Automating image analysis

At present, most life scientists working with microfluidic technologies use traditional microscopes for their image analysis. These devices have several positive features — accuracy and reliability, in particular. However, because they are built for general-purpose use, they include additional objectives, eyepieces, filters and illumination functions that are unnecessary for microfluidic studies. The fact that most microscope systems have a staging area that accepts only standard 1 × 3-in. glass slides adds an extra complication and presents a limitation on size. Designers of microfluidic technology must create their chips within that limitation.

Using high-magnification optics can overcome size limitations. Because these optics do not use microscope staging barriers, they can image chips much larger than 1 × 3 in. Also, instrument manufacturers can shrink the size of their equipment because the optics are application-specific. This saves space in the laboratory, because a bulky microscope setup does not have to be squeezed into a box.

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A square well in Nanopoint’s Celltray contains live mammalian cells suspended in cell media. Photo courtesty of Nanopoint Inc.

The company’s lenses offer other advantages to life scientists who use microfluidic technology. Most notably, they permit users to incorporate the modularity and flexibility that, because they help to reduce the price of automated laboratory systems, introduce microfluidic technology for use by researchers and scientific teams that would not usually be able to afford it.

The optics that can aid in microfluidic applications originally were designed for the high-precision and highly repeatable needs of the semiconductor industry; thus they are modular in design. Users can set up a system that meets their needs by choosing from a variety of models and accessories. For example, attachments at each end of a zoom lens enable variation in the working distance to, and magnification of, samples. Users also can apply a polarization system, inject a laser, superimpose a reticle, add differential contrast, study fluorescence and take simultaneous views with several types of cameras. The addition of detents or motors and software also permits the calibration of zoom settings, which can be repeated reliably to measure objects of different sizes automatically.

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This round well contains live mammalian cells in dye.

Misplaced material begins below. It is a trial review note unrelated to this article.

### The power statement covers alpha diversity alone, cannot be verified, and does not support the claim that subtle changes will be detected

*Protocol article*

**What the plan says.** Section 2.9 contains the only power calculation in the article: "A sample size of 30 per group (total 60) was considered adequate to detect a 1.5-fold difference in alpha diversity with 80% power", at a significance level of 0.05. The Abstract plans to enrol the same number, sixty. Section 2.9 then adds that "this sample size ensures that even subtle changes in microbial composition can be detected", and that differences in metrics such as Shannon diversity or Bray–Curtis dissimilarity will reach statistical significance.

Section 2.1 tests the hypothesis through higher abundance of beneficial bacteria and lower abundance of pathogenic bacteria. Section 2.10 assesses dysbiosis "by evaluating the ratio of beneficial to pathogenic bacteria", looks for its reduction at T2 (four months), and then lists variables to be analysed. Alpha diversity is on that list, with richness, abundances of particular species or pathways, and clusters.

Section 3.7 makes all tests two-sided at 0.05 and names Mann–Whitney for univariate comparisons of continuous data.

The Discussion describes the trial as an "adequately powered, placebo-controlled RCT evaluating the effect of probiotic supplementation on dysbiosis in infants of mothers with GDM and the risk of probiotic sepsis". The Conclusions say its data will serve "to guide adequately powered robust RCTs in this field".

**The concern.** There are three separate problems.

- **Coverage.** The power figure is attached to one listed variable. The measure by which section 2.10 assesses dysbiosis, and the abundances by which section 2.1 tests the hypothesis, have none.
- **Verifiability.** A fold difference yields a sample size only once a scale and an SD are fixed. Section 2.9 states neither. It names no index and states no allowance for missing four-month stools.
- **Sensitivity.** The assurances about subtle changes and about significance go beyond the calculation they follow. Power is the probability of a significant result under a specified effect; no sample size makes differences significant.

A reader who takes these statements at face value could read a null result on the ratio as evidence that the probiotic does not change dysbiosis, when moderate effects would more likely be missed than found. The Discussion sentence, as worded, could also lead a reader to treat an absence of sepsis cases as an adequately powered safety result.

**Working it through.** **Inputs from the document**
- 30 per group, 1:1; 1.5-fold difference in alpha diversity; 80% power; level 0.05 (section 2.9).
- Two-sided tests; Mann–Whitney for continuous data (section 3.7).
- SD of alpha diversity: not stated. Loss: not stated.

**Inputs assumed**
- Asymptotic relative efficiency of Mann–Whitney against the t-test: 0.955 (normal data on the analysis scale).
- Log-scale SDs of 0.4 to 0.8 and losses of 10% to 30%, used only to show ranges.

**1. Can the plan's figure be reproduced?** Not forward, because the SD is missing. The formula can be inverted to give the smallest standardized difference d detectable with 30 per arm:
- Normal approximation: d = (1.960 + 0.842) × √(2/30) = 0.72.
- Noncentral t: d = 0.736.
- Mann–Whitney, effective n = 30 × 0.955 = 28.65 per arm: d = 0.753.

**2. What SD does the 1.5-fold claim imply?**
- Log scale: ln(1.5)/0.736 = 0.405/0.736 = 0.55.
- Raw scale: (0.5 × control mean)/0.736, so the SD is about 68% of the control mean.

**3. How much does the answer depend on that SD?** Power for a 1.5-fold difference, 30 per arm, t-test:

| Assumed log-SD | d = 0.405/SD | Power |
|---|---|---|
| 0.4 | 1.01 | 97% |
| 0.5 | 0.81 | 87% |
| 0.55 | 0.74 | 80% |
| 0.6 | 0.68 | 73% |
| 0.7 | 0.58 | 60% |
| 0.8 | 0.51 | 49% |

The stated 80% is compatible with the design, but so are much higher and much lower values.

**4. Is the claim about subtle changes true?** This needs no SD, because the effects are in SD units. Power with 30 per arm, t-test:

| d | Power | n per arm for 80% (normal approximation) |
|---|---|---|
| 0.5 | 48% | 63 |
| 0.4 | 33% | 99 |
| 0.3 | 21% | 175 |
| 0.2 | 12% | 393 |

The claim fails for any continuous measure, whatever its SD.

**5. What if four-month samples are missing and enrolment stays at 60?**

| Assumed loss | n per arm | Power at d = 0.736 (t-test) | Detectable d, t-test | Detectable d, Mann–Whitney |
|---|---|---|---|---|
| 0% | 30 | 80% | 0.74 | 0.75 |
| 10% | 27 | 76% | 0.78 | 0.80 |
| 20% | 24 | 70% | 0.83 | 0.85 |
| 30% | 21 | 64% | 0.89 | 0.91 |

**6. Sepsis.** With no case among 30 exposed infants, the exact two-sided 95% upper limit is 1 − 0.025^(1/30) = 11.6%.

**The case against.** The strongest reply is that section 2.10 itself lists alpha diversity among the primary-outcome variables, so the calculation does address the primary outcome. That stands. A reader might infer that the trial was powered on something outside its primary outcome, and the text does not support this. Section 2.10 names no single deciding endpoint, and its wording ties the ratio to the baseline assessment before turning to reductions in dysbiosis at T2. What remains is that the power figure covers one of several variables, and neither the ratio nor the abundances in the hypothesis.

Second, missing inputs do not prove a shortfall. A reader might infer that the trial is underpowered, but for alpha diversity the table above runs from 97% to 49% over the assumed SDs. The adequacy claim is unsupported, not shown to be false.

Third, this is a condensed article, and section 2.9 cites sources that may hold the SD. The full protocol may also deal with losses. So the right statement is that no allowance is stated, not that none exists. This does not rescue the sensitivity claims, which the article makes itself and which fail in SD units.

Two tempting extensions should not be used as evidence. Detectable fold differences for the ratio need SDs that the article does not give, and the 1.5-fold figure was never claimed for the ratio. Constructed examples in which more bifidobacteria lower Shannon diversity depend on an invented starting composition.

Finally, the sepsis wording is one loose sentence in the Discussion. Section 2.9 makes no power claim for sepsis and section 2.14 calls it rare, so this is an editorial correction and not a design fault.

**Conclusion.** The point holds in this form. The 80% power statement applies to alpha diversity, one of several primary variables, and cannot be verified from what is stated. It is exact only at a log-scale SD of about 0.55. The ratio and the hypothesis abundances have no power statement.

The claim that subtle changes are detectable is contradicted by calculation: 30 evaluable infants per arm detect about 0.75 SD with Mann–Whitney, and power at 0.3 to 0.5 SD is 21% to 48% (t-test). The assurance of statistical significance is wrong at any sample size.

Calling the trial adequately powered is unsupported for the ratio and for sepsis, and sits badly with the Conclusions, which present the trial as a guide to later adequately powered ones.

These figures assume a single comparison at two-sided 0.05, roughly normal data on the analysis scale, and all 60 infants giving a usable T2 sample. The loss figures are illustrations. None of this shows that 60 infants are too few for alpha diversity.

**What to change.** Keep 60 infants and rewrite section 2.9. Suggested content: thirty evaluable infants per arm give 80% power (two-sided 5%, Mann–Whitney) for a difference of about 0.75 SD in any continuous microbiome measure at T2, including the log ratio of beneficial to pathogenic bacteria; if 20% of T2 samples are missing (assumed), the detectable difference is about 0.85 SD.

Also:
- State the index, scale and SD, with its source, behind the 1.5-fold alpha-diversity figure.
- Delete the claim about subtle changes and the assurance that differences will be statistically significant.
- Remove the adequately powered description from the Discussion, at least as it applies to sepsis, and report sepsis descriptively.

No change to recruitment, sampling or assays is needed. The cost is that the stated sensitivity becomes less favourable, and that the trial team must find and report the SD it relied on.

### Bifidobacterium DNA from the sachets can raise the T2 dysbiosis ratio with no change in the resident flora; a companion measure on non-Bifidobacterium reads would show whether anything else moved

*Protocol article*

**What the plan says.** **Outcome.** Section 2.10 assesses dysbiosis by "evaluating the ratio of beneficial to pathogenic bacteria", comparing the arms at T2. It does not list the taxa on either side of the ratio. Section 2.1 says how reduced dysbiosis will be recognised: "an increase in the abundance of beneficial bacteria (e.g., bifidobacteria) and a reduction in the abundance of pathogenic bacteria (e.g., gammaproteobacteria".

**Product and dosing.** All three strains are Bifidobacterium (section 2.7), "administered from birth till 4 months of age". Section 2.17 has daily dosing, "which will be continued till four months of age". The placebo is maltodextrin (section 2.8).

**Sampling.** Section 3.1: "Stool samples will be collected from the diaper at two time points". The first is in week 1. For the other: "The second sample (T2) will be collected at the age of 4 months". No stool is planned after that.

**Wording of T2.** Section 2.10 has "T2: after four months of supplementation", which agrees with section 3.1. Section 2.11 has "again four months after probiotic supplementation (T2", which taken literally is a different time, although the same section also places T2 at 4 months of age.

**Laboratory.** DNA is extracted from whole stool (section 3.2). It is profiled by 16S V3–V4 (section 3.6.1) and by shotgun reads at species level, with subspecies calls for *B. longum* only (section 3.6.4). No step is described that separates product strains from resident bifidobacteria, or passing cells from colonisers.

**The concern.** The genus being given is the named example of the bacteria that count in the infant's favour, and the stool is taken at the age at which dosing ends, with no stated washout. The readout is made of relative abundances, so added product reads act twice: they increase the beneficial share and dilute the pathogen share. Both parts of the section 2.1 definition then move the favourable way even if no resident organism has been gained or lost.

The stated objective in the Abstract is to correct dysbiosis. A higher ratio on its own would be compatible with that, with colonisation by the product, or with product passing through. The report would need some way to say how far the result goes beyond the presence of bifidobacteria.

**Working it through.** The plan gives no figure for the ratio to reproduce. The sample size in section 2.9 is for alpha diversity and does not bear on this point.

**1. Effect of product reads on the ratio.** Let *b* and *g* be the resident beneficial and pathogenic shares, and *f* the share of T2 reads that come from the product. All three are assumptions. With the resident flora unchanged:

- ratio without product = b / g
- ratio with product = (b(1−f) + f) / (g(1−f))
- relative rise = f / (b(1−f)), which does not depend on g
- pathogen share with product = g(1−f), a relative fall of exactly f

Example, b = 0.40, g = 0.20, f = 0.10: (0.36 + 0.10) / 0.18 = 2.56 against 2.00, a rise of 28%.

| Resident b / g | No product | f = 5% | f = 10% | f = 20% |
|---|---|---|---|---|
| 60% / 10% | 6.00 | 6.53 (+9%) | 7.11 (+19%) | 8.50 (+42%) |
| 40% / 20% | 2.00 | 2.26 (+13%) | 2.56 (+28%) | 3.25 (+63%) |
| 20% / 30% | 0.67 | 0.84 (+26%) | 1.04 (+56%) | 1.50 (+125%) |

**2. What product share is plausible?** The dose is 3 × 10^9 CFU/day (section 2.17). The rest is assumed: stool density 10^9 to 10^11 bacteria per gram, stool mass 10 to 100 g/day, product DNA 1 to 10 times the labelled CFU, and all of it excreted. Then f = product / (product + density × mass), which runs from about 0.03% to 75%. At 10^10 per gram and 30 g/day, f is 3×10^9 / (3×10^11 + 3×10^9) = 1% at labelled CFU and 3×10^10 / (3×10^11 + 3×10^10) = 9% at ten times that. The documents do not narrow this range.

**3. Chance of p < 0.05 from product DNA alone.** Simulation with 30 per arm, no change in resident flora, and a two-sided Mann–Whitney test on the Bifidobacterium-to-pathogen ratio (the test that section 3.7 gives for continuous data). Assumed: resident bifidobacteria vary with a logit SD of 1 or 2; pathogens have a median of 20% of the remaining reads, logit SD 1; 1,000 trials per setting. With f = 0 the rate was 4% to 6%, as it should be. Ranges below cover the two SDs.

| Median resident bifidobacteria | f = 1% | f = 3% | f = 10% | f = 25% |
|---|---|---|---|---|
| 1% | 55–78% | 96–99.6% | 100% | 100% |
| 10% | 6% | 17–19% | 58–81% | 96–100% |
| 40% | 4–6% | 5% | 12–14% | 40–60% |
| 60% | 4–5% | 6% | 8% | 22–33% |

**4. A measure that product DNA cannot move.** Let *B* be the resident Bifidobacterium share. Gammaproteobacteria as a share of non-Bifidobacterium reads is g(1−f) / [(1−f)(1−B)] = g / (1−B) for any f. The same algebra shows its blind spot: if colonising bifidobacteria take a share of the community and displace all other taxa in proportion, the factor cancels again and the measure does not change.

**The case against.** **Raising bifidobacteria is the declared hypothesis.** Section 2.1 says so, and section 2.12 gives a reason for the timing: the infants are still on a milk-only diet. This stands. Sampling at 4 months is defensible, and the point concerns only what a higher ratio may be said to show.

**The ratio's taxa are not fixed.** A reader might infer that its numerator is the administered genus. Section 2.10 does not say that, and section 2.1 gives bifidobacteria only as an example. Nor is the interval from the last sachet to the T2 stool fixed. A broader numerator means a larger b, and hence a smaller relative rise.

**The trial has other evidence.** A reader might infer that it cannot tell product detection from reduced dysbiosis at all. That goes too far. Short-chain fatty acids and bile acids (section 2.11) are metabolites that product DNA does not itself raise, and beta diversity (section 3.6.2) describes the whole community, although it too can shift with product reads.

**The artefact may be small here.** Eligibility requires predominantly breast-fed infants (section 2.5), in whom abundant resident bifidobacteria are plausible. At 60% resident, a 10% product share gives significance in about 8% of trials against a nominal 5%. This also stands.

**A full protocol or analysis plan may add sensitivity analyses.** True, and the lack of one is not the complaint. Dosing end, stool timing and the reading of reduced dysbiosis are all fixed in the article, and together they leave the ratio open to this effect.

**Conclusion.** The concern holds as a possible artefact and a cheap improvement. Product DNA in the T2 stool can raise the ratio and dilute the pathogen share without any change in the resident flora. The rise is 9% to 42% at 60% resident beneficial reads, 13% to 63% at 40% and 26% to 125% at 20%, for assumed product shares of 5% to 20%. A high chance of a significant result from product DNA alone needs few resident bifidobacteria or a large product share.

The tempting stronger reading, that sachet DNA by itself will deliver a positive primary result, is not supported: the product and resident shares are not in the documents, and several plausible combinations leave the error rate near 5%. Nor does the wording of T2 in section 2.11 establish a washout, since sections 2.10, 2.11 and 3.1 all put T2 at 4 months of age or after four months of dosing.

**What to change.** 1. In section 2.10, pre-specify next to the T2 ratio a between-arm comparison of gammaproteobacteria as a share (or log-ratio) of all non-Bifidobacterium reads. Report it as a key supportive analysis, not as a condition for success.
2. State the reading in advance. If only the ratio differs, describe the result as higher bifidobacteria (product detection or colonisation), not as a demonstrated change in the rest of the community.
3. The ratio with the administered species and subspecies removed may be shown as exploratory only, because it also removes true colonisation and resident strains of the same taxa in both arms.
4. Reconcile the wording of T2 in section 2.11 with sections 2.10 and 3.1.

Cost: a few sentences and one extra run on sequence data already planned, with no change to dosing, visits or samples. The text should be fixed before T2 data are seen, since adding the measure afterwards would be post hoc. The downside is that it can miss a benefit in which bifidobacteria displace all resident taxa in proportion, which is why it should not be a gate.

Modularity also has an advantage for original equipment manufacturers (OEMs) as they build equipment for image analysis of microfluidic systems. It permits them to increase their range of products without having to make specifically new components. Beyond that, modular zoom and fixed magnification lenses allow OEMs to customize their products easily.

The optics also allow manufacturers to build flexibility into their automated equipment. Imagine that a potential user expects to make changes in the design of a microfluidic system, or to apply the equipment to studying biological processes that are scarcely understood. In these cases, designers can incorporate a zoom lens with a modular design into the system, thereby giving it the flexibility to make changes easily. That flexibility also allows designers and manufacturers to look ahead into the unknown, by considering next-generation equipment even before they ship the first generation. They can assemble an automated system that includes appropriate modular zoom optics to enable users to rearrange, retool and reuse the setup as the sizes of microfluidic systems change and new imaging methods emerge.

Use of the right lenses enables adjustment to changing conditions in the laboratory. The addition of a high-quality zoom lens can give researchers and development scientists the ability to inspect a variety of microfluidic chips without having to perform advance measurements and calculations or to stock a number of fixed objective lenses. The design for these lenses comes from experience in designing for the semiconductor industry, whose chips can vary in size by a factor of more than 10.

Taken in combination, the modularity, flexibility and adaptability of optics can have an immediate and positive impact on the bottom line for OEMs and on the price of their microfluidic imaging systems. That makes microfluidic technology affordable for industrial and even academic research groups that might not be able to afford systems that rely on traditional optics. Research and development teams involved in everything from basic research to drug discovery to clinical studies can hope to benefit markedly from the new approach to thinking small.

Meet the author

Jeremy Goldstein is president of Navitar Inc. in Rochester, N.Y.